Rudin, C.M., Poirier, J.T., Senzer, N.N., Stephenson, J. Jr., Loesch, D., Burroughs, K.D., Reddy, P.S., Hann, C.L. and Hallenbeck, P.L. (2011). Phase I clinical study of Seneca Valley Virus (SVV-001), a replication-competent picornavirus, in advanced solid tumors with neuroendocrine features. Clin Cancer Res. 17: 888-895. Epub 2011 Feb 8.

Saeng-Chuto, K., Rodtian, P., Temeeyasen, G., Wegner, M. and Nilubol, D. (2017). The first detection of Senecavirus A in pigs in Thailand, 2016. Transbound. Emerg. Dis. 2017 May 5. doi: 10.1111/tbed.12654. [Epub ahead of print]

Singh, K., Corner, S., Clark, S.G., Scherba, G. and Fredrickson, R. (2012). Seneca Valley virus and vesicular lesions in a pig with idiopathic vesicular disease. J. Vet. Sci. Technol. 3: 123 doi:10.4172/2157-7579.1000123.

Sun, D., Vannucci, F., Knutson, T.P., Corzo, C. and Marthaler, D.G. (2017). Emergence and whole-genome sequence of Senecavirus A in Colombia. Transbound. Emerg. Dis. 2017 Jul 16. doi: 10.1111/tbed.12669. [Epub ahead of print]

Vannucci, F.A., Linhares, D.C., Barcellos, D.E., Lam, H.C., Collins, J. and Marthaler, D. (2015). Identification and complete genome of Seneca Valley Virus in vesicular fluid and sera of pigs affected with idiopathic vesicular disease, Brazil. Transbound. Emerg. Dis. 2015 Sep 7. doi: 10.1111/tbed.12410. [Epub ahead of print].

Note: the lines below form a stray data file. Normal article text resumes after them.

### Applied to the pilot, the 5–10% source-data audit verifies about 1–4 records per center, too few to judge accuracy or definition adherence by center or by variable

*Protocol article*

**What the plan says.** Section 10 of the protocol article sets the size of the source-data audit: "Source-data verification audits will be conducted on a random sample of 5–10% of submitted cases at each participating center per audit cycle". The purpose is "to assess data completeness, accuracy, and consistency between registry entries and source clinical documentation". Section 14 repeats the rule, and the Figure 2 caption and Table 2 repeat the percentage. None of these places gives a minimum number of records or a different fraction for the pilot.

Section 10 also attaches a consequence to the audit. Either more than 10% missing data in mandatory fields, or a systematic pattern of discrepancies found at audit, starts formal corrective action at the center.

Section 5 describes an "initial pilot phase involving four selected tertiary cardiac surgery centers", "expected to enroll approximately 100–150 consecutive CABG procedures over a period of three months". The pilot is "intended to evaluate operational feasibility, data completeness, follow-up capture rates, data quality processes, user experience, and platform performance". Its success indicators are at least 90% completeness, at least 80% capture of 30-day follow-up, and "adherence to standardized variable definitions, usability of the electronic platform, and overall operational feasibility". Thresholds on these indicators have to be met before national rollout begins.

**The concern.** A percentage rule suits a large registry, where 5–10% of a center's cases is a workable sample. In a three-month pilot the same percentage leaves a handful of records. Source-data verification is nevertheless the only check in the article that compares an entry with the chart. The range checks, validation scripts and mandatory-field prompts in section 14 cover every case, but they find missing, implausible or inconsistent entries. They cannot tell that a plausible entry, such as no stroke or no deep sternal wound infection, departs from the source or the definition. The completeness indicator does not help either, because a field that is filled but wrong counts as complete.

Venkataraman, S., Reddy, S.P., Loo, J., Idamakanti, N., Hallenbeck, P.L. and Reddy, V.S. (2008). Crystallization and preliminary X-ray diffraction studies of Seneca Valley Virus-001, a new member of the Picornaviridae family. Acta Crystallographica Section F: Structural Biology and Crystallization Communications 64: 293-296.

Venkataraman, S., Reddy, S.P., Loo, J., Idamakanti, N., Hallenbeck, P.L. and Reddy, V.S. (2008). Structure of Seneca Valley virus-001: an oncolytic picornavirus representing a new genus. Structure 16: 1555-1561.

Wadhwa, L., Hurwitz, M.Y., Chévez-Barrios, P. and Hurwitz, R.L. (2007). Treatment of invasive retinoblastoma in a murine model using an oncolytic picornavirus. Cancer Res. 67: 10653-10656.

Wang, L., Prarat, M., Hayes, J. and Zhang, Y. (2016). Detection and genomic characterization of Senecavirus A, Ohio, USA, 2015. Emerg. Infect. Dis. 22: 1321-1323.

Willcocks, M.M., Locker, N., Gomwalk, Z., Royall, E., Bakhshesh, M., Belsham, G.J., Idamakanti, N., Burroughs, K.D., Reddy, P.S., Hallenbeck, P.L. and Roberts, L.O. (2011). Structural features of the Seneca Valley virus internal ribosome entry site (IRES) element: a picornavirus with a pestivirus-like IRES. J. Virol. 85: 4452-4461. Epub 2011 Feb 16.

Wu, Q., Zhao, X., Chen, Y., He, X., Zhang, G. and Ma, J. (2016). Complete genome sequence of Seneca Valley virus CH-01-2015 identified in China. Genome Announc. 4(1). pii: e01509-15.

Xu, W., Hole, K., Goolia, M., Pickering, B., Salo, T., Lung, O. and Nfon, C. (2017). Genome wide analysis of the evolution of Senecavirus A from swine clinical material and assembly yard environmental samples. PLoS One. 2017 May 5;12(5):e0176964. doi: 10.1371/journal.pone.0176964. eCollection 2017.

Yang, M., van Bruggen, R. and Xu, W. (2012). Generation and diagnostic application of monoclonal antibodies against Seneca Valley virus. J. Vet. Diagn. Invest. 24: 42-50. Epub 2011 Dec 6.

Yu, L., Baxter, P.A., Zhao, X., Liu, Z., Wadhwa, L., Zhang, Y., Su, J.M., Tan, X., Yang, J., Adesina, A., Perlaky, L., Hurwitz, M., Idamakanti, N., Police, S.R., Hallenbeck, P.L., Blaney, S.M., Chintagumpala, M., Hurwitz, R.L. and Li, X.N. (2010). A single intravenous injection of oncolytic picornavirus SVV-001 eliminates medulloblastomas in primary tumor-based orthotopic xenograft mouse models. Neuro Oncol. 2010 Nov 12. [Epub ahead of print].